I’d encourage entrepreneurs to take a hard look at why they’re raising money, and raise as little as possible (with a cushion). How much capital would you need to get cash-flow positive? If you only need $2MM to get to profitability, then why are you seeking 6? Looking at a fundraise as a marketing/press opportunity is flawed. Don’t be the sucker that sells away his company because that’s what people tell him to do.

  1. I do this because I love being my own boss.

Reality: I have more bosses than you could imagine.

If you’re doing the startup thing because you think you’re going to be your own boss, then I’ve got bad news for you. The reality is that you’re going to answer to more people than you would in a traditional, corporate gig. Ok, so maybe you don’t have a direct supervisor that’s writing your quarterly performance review, but that doesn’t mean you won’t have to answer to anyone. Unless you self-funded your company and have 100% ownership, you’ll still have a board and investors who’ll have their opinions about what you need to be doing. Even the badass that manages to keep 100% of his company will still need to answer to his customers, as well as his employees. If you don’t think that customers are your bosses, then you’re doing the wrong thing. Quit. Do something else.

Managing a handful of opinionated bosses is actually one of the most challenging aspects of being an entrepreneur. Unlike the traditional corporate job, where you only have to manage the expectations of one person, the founder finds himself in a situation where he has to constantly juggle relationships with a growing number of people.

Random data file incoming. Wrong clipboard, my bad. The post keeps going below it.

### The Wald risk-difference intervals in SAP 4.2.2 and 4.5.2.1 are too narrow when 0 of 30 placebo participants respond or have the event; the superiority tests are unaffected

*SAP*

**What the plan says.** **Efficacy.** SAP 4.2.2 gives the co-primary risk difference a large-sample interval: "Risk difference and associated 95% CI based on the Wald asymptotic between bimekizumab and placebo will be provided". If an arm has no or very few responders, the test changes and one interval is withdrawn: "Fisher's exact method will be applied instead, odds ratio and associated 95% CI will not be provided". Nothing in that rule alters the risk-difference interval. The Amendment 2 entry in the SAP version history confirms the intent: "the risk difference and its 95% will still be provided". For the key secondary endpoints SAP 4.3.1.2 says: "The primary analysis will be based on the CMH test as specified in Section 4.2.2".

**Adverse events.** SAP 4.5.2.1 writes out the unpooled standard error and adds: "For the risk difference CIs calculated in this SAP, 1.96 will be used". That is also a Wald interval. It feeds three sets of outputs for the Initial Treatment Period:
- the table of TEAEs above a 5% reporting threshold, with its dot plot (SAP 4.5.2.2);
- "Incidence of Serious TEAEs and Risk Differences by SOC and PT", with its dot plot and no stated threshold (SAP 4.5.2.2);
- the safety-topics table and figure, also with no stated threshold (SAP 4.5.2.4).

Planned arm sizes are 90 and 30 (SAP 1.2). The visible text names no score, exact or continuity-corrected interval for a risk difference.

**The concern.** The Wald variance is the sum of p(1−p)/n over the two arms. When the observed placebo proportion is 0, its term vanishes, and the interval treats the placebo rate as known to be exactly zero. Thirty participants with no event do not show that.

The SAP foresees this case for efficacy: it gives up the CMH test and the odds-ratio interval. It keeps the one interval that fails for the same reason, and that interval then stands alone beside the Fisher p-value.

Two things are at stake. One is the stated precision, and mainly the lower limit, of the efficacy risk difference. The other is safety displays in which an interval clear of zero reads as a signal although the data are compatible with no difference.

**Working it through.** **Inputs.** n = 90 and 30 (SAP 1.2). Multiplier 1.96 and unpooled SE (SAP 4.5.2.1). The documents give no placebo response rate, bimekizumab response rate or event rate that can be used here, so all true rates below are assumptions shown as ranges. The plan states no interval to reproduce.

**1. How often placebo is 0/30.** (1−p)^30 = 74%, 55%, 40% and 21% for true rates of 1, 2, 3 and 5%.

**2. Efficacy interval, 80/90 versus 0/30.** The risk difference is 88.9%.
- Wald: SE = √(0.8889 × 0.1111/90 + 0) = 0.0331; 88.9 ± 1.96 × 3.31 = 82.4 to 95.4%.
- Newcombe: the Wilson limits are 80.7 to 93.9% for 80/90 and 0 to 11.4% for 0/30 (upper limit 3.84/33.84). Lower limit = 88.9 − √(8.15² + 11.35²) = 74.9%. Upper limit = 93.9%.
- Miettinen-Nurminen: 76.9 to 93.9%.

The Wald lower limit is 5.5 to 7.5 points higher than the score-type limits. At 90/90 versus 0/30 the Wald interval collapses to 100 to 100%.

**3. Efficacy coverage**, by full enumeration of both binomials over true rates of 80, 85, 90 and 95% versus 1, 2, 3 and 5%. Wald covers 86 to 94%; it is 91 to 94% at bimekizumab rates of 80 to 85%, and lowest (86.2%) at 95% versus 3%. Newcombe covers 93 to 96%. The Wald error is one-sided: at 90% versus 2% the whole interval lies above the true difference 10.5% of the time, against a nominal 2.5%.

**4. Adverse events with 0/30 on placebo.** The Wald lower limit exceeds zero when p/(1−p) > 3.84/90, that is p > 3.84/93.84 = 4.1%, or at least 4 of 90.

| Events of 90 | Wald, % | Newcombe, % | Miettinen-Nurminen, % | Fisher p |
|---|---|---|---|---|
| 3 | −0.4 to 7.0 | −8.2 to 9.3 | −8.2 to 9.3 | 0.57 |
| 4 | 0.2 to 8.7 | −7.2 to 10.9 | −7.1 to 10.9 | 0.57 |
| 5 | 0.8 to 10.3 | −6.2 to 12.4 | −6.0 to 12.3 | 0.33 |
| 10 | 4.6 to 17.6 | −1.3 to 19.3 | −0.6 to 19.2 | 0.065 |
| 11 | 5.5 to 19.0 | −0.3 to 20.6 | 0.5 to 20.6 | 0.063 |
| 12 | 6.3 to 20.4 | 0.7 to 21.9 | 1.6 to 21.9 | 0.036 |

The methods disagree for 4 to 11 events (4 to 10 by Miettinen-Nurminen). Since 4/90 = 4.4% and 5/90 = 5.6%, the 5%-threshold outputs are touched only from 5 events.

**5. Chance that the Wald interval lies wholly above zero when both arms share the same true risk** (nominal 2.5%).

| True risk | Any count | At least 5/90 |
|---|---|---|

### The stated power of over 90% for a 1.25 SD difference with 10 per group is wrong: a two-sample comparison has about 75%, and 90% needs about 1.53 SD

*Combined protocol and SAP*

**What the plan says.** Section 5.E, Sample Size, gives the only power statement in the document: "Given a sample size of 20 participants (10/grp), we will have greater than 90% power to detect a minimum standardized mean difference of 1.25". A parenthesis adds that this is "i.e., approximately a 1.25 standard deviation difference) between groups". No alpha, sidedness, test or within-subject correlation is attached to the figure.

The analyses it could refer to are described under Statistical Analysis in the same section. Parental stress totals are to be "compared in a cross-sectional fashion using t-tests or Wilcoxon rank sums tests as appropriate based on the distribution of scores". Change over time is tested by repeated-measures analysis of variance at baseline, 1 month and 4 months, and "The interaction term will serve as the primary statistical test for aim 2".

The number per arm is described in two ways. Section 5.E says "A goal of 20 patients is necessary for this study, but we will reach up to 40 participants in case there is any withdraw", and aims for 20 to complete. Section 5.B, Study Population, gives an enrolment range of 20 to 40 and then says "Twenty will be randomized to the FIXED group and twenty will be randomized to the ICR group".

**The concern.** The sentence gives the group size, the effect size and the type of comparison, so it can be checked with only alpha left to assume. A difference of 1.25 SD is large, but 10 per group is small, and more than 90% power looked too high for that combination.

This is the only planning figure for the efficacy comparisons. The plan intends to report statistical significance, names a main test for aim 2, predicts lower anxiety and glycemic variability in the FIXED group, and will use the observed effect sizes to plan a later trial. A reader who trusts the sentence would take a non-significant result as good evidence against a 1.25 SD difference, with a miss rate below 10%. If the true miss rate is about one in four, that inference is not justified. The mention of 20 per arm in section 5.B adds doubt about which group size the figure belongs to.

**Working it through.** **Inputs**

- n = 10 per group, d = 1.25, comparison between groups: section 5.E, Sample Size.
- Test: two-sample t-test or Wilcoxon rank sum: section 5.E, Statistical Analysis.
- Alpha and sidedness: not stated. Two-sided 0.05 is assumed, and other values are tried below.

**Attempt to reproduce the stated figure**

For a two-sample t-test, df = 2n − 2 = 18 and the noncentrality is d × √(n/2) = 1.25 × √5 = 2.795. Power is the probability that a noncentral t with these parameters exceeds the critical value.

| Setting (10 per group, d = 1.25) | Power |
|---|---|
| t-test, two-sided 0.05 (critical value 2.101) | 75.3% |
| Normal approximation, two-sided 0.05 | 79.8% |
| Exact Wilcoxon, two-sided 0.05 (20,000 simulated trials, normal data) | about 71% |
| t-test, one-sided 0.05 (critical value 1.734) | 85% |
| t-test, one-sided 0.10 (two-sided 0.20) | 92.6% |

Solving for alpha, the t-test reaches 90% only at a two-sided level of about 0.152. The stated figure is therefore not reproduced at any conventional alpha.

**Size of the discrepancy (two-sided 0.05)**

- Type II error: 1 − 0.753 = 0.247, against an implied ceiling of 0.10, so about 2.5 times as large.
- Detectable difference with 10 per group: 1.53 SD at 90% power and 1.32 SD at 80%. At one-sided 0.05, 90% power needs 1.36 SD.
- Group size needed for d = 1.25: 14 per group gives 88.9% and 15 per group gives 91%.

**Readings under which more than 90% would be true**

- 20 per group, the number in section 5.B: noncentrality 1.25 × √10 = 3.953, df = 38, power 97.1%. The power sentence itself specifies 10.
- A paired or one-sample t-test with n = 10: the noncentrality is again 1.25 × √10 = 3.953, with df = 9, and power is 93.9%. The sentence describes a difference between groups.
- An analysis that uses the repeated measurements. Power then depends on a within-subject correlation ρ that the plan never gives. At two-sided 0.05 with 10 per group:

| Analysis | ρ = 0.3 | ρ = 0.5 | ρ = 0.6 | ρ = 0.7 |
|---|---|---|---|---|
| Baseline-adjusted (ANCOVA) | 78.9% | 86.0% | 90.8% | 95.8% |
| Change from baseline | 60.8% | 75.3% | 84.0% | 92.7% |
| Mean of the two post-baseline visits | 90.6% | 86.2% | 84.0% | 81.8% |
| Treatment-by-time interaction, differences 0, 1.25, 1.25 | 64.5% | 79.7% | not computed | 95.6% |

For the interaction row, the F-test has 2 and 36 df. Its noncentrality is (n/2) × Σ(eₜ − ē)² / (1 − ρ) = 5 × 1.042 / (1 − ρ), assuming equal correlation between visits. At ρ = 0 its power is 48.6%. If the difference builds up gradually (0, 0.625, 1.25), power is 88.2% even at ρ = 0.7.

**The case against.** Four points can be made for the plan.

Your board really wants you to start building a new product release, but your customers are already telling you that they don’t want it. One of your most vocal investors is pushing you to focus on a new strategy, but your team doesn’t have the resources or data to support it. Your best customer is asking you to build out a new feature, which is a total departure from what you’ve planned for the next three months.

Basically, you need to get used to telling your bosses no…a lot. Your investors and customers are going to have a lot of ideas, but they won’t have the knowledge of the business that you do. If you chase down every scatter-brained idea that your bosses have, you’ll quickly find yourself out of business. Take feedback, but don’t set the tone that you’ll do everything you’re told. And next time an aspiring entrepreneur asks you what it’s like to work for yourself, please keep it real.